Skip to comments.Money Is a Terrible Way to Measure the Value of a College Major
Posted on 01/23/2014 12:45:38 PM PST by Borges
The cliche about majoring in humanities is that it's a lovely way to spend four years of college and poor way to land a lucrative job. To some extent, that cliche may be true. On the whole, humanities grads earn less than students who study disciplines like business or engineering. So sayeth the statistics.
But the Association of American Colleges and Universities would like you to know that getting a degree in English or History, while perhaps not the most financially rewarding choice, doesn't require an oath of poverty either. Over a lifetime, they note, typical humanities and social science majors earn similarly to graduates who study practical, pre-professional fields such as education or nursing.
(Excerpt) Read more at theatlantic.com ...
I had a job one time where our VP over Software Development was a BA in English Lit. Go figure. I was not there long enough to gauge her effectiveness.
Only if you miss the WHOLE POINT of college... and also don’t understand the word VALUE.
The statement of what a fluff major can make over the years might be true for a lot of them.
I teach at a medium size university that has traditionally focused on older, returning, lifetime learners. That is the key. Many of the students I see in courses who want an IT degree or business degree are former fluff majors.
Now, taking and learning from the English and history courses is still important for a well-rounded educated individual but those types of majors won’t in the long run be very satisfying for most students in the long run.
A lot of college majors are hobbies — Art History, Literature, theater, etc.
while it may be true that every one catches up to others, the only reason humanities etc make any money is that they go into teaching in college or completely change their job searches to something more practical....
There is value in a liberal arts degree if it comes from the right place. Ask a Hillsdale College graduate.
The only way to judge the effectiveness of a liberal arts education is to find out how well the student adheres to communist ideologies.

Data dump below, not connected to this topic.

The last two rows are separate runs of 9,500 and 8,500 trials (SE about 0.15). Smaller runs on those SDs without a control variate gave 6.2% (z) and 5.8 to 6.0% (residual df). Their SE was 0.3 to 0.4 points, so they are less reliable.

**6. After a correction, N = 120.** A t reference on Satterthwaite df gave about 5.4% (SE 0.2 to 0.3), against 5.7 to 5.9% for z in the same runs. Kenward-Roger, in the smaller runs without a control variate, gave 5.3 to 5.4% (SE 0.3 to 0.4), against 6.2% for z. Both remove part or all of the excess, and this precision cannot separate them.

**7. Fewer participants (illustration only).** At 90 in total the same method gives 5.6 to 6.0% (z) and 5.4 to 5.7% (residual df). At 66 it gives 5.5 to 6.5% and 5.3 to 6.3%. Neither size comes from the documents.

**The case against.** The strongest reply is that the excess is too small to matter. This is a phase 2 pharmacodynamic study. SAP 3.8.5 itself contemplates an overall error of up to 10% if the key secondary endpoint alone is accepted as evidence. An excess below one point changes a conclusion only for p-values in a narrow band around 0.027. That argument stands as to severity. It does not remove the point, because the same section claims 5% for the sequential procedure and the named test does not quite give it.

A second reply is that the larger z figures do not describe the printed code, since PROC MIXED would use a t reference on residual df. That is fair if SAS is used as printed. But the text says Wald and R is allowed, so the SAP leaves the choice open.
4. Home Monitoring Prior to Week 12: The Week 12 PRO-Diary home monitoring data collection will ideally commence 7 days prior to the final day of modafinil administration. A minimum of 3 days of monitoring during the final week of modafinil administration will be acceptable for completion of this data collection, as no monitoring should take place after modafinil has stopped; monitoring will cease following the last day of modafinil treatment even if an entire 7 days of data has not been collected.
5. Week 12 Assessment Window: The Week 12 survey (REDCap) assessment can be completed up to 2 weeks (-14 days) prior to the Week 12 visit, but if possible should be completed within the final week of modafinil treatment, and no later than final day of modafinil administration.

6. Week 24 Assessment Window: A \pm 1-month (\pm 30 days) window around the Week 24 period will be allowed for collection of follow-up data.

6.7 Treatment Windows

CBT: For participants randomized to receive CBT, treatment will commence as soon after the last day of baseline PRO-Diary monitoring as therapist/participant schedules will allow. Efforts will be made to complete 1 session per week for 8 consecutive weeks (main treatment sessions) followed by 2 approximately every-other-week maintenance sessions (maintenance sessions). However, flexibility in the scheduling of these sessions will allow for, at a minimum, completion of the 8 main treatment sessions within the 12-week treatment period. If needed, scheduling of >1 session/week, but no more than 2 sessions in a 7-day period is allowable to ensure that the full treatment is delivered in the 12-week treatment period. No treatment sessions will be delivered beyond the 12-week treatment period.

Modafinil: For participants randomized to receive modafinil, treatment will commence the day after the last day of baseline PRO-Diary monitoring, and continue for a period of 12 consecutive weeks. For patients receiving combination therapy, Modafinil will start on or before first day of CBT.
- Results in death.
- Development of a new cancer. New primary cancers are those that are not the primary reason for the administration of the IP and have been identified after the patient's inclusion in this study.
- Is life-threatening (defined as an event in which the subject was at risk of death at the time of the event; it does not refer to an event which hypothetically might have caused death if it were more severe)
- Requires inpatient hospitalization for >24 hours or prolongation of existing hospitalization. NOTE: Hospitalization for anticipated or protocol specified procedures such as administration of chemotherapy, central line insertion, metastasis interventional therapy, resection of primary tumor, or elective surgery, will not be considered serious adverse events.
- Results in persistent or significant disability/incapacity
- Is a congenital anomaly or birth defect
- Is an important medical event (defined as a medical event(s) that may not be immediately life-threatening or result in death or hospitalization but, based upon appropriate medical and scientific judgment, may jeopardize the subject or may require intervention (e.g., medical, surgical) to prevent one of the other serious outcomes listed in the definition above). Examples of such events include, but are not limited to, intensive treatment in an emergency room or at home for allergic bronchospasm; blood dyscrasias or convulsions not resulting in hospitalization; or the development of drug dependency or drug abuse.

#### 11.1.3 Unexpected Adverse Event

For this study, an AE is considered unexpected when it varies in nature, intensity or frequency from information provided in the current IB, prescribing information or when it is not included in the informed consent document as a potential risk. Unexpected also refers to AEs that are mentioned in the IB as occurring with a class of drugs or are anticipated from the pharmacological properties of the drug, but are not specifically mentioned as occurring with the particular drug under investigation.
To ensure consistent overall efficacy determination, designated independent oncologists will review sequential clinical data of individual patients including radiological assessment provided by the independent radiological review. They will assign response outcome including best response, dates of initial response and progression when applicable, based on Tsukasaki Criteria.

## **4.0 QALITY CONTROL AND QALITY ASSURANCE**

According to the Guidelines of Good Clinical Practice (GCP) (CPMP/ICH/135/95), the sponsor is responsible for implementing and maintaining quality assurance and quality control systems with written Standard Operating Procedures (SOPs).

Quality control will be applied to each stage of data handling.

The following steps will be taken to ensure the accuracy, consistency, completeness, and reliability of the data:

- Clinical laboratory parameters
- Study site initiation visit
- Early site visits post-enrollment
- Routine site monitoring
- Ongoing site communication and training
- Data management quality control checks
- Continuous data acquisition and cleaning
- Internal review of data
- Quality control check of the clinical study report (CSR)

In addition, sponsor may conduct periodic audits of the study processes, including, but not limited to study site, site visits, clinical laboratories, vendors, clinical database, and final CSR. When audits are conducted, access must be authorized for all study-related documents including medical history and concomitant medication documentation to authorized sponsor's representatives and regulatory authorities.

“Education is a weapon whose effects depend on who holds it in his hands and at whom it is aimed.”— Joseph Stalin
Maybe in the 19th century when people went to college to be more rounded in their education, when most of the folks going were on the life path to “good” jobs before ever getting near college. But this is the 21st century, now we go to college to get jobs, and you need to gauge the cost of the degree to the wage it’ll get you.
I’m a liberal arts guy who rejected communism BEFORE leaving college in 1980, partly thanks to Jimmy Carter’s presidency. The author is absolutely correct. One of my closest friends majored in history and now holds a very high paying internet security position for a major bank, putting him in the Top .5% salary-wise.
I am a financial advisor and am doing very well now. If you keep up the learning it pays off quite a bit. I still read pretty much EVERY day and it really helps my practice. Liberal Arts is supposed to be about thinking critically, not reciting mush.
And it used to be that companies actually trained people.
Now they expect you to know everything to day you first come through the door.
No, it’s not.
Of course back then the place that hired you and trained you was where you stayed until you retired. Once people started being mobile in their jobs (both voluntarily and by force) the whole game changed.
Would you like fries with that would seem to be a follow up question.
When colleges and universities return to the concept of education instead of indoctrination - then they can talk about the value of a Hunanities Degree.
I'll happily agree with that premise, if universities will also agree that money is a terrible way to pay for a degree.